I have received a number of messages via twitter, facebook and email in response to the article on sleep positioning. Several of the responses related to back sleeping and the relationship to head flattening.
While there has been an increased incidence of plagiocephaly (flattening of the skull in either the front or rear of the head) since the recommendation that infants sleep on their backs, the reduction in SIDS has impressive. Several readers stated that their children had slept on their tummies and “they were fine”.
My own children were tummy sleepers (as that was the recommendation prior to 1992), but I personally knew 3 friends whose children succumbed from SIDS. That does not include the babies within our practice whose deaths were also attributed to SIDS, and there were several every year.
Since 1992 we have only had 2 babies within our practice that died from presumed SIDS, one of whom was sleeping on their tummy. I know that this is anecdotal data but nevertheless, a wonderful and impressive difference.
While an article in the August issue of Archives of Pediatric and Adolescent Medicine confirms that there has been more than a nine fold increase in the incidence of plagiocephaly between 1999-2007, this finding should “in no way dissuade parents from protecting their babies from SIDS by placing them to sleep on their backs”.
But there are ways to try and prevent head flattening while still adhering to “back to sleep”. Tummy time can begin right from the start and an infant may be placed on their tummy off and on throughout the day (unless they fall asleep, when they MUST be turned over). Patients always ask, “how long” but it differs depending on the mood of the baby.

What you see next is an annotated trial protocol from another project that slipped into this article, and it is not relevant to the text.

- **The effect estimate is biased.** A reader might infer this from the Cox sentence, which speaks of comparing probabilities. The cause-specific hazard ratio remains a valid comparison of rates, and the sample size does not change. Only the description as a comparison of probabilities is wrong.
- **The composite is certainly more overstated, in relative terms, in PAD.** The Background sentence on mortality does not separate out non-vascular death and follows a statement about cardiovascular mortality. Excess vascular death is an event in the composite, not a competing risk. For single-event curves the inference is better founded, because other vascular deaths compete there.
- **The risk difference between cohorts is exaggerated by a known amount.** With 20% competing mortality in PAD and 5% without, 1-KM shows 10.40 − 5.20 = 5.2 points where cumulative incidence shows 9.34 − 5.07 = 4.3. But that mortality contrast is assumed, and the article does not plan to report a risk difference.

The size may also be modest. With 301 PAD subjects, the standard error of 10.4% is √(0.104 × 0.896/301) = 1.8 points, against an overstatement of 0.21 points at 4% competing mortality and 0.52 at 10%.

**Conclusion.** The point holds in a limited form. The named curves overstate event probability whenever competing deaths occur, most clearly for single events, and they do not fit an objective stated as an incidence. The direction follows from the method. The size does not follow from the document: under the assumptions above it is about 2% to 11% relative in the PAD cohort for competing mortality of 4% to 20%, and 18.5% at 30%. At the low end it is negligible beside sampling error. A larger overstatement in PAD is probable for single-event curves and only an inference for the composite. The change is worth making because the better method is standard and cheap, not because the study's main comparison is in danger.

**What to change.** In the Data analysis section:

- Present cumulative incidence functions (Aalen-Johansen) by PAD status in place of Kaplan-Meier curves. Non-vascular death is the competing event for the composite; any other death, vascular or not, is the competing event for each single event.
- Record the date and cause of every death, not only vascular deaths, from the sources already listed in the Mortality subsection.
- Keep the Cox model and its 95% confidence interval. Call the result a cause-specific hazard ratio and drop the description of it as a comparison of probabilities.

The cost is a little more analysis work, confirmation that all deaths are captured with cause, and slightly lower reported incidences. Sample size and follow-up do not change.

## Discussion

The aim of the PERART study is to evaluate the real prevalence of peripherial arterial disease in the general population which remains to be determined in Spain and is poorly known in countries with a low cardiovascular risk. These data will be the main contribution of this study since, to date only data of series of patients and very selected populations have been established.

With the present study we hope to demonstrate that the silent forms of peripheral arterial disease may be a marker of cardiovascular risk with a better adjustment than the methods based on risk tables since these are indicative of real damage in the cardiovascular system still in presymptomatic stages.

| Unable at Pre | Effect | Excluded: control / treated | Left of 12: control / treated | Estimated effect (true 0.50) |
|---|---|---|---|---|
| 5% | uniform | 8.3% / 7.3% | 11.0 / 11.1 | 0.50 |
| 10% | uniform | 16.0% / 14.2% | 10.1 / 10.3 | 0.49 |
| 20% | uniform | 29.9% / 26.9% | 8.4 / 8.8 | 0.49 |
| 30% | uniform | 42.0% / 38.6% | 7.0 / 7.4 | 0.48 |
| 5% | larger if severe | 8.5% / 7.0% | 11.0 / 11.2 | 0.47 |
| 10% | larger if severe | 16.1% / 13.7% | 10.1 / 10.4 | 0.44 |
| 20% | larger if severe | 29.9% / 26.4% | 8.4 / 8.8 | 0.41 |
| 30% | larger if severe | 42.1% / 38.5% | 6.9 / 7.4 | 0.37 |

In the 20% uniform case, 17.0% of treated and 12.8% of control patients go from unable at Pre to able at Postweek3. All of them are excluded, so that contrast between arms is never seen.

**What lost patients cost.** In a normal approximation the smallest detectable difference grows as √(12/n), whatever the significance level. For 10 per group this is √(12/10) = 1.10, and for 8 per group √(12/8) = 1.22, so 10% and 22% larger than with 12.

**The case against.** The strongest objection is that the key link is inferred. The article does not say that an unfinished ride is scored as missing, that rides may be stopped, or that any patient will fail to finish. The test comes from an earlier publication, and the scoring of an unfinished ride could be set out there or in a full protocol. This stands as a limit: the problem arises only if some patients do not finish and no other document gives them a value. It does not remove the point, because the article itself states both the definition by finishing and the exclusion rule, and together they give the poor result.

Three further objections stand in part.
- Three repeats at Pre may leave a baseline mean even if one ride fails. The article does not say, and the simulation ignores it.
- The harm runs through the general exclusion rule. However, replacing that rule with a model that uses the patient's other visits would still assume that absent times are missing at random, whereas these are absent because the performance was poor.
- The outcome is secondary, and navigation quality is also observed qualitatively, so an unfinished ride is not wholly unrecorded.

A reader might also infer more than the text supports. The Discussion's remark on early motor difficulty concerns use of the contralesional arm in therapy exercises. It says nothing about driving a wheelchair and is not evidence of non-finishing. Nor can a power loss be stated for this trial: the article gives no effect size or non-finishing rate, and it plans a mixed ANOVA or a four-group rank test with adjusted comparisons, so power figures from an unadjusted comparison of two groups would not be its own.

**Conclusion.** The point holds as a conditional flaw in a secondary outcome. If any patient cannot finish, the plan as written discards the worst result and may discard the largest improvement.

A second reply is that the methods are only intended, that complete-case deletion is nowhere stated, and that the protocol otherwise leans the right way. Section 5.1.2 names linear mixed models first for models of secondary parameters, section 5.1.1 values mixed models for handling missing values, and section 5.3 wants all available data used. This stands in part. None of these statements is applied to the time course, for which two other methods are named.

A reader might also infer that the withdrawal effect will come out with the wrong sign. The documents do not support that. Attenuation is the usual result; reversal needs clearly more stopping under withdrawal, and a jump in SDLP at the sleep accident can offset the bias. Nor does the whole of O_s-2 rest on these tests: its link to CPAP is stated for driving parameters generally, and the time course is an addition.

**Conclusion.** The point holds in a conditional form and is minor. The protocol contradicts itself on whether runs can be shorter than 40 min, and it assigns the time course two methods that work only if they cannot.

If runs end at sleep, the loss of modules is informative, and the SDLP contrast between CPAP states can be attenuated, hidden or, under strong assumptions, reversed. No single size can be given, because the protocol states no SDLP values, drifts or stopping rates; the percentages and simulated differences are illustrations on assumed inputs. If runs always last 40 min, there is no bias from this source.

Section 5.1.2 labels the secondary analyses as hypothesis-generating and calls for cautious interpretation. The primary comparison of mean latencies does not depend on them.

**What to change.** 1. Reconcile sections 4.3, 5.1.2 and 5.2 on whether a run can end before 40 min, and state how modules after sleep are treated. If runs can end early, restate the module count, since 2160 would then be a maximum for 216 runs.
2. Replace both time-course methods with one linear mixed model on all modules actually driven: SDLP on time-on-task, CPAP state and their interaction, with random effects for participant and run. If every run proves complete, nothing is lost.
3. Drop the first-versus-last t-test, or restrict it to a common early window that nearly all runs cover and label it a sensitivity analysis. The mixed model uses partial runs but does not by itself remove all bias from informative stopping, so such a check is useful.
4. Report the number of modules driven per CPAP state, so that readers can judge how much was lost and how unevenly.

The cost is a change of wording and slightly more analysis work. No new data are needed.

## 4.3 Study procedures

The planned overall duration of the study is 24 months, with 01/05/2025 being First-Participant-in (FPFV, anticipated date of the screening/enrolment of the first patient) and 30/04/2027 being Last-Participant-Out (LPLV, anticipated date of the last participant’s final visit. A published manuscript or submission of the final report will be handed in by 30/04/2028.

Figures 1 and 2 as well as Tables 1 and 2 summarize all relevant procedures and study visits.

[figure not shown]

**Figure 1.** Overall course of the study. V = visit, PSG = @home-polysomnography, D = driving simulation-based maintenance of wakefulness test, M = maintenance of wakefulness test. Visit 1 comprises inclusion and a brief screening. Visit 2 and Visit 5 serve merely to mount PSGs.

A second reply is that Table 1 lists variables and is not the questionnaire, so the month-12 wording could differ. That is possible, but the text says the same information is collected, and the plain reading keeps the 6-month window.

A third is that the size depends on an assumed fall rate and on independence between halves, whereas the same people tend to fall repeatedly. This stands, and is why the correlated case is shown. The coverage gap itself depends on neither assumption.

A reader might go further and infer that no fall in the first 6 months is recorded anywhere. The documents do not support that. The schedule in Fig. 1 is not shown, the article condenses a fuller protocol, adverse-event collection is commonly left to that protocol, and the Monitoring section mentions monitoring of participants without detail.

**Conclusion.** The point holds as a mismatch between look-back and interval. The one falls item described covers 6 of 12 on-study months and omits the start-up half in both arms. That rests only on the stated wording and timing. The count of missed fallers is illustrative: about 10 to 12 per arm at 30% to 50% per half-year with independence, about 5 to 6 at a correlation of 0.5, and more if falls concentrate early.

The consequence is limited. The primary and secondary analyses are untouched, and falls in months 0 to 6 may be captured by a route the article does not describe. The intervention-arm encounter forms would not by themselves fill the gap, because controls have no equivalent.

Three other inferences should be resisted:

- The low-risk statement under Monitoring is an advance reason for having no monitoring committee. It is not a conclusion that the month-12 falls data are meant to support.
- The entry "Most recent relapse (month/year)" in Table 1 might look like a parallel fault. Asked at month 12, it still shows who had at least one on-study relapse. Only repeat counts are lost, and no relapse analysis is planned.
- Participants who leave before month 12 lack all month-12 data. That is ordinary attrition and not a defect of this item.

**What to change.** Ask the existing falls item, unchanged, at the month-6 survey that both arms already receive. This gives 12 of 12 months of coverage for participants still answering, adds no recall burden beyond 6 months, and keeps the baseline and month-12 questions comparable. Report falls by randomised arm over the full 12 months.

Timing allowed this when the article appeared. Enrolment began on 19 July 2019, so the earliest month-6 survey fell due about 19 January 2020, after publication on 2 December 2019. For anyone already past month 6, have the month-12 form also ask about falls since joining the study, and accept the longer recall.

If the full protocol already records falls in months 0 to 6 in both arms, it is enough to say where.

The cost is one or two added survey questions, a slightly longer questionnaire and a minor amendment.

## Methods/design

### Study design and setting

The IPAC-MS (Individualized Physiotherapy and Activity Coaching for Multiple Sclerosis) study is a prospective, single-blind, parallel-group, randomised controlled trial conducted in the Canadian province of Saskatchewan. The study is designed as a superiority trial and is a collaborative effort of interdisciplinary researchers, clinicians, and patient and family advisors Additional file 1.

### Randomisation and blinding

Some babies love tummy time while others resist it. But, just like many parenting issues, a baby has to have some tummy time and with time most babies will become less resistant. Those babies that “detest” tummy time often seem to be early rollers and flip from tummy to back just to get off their tummies!!
At the same time, once a baby is rolling from back to front, you can’t be a”professional” tummy flipper” and be up and down all night or try to rig a contraption to keep your baby on their back. They will roll over in their sleep just like we all do and once they can roll on their own they may become a tummy sleeper.
The Bumbo chair is a huge help in preventing head flattening, as well as the exersaucer and the jumper-roos (or whatever they are called now). These products all help support a baby’s back while keeping their heads upright which prevents flattening. I encourage all of my patients to begin using these gizzzmos around 3 months of age, and especially for any baby that is already showing some flattening or tummy avoidance on their early newborn exams.
I also notice that more of my 2nd and 3rd babies seem to have some flattening because they spend a great deal of time in their car seats as they are “carted” around town with an older sibling. In these cases I encourage the parent to pick the child up once out of the car and carry the baby rather than keeping them in their carrier. This is good for bonding, head control and keeps the baby off of their back as well.
So with all of this being said, if a head is severely affected there are “molding helmets” that can be utilized to prevent the cosmetic consequences of head flattening. This should be a separate discussion with your doctor, but my philosophy is to try and discuss the issue of positional head flattening at every visit to try and avoid the problem all together.
That’s your daily dose for today. We’ll chat again tomorrow.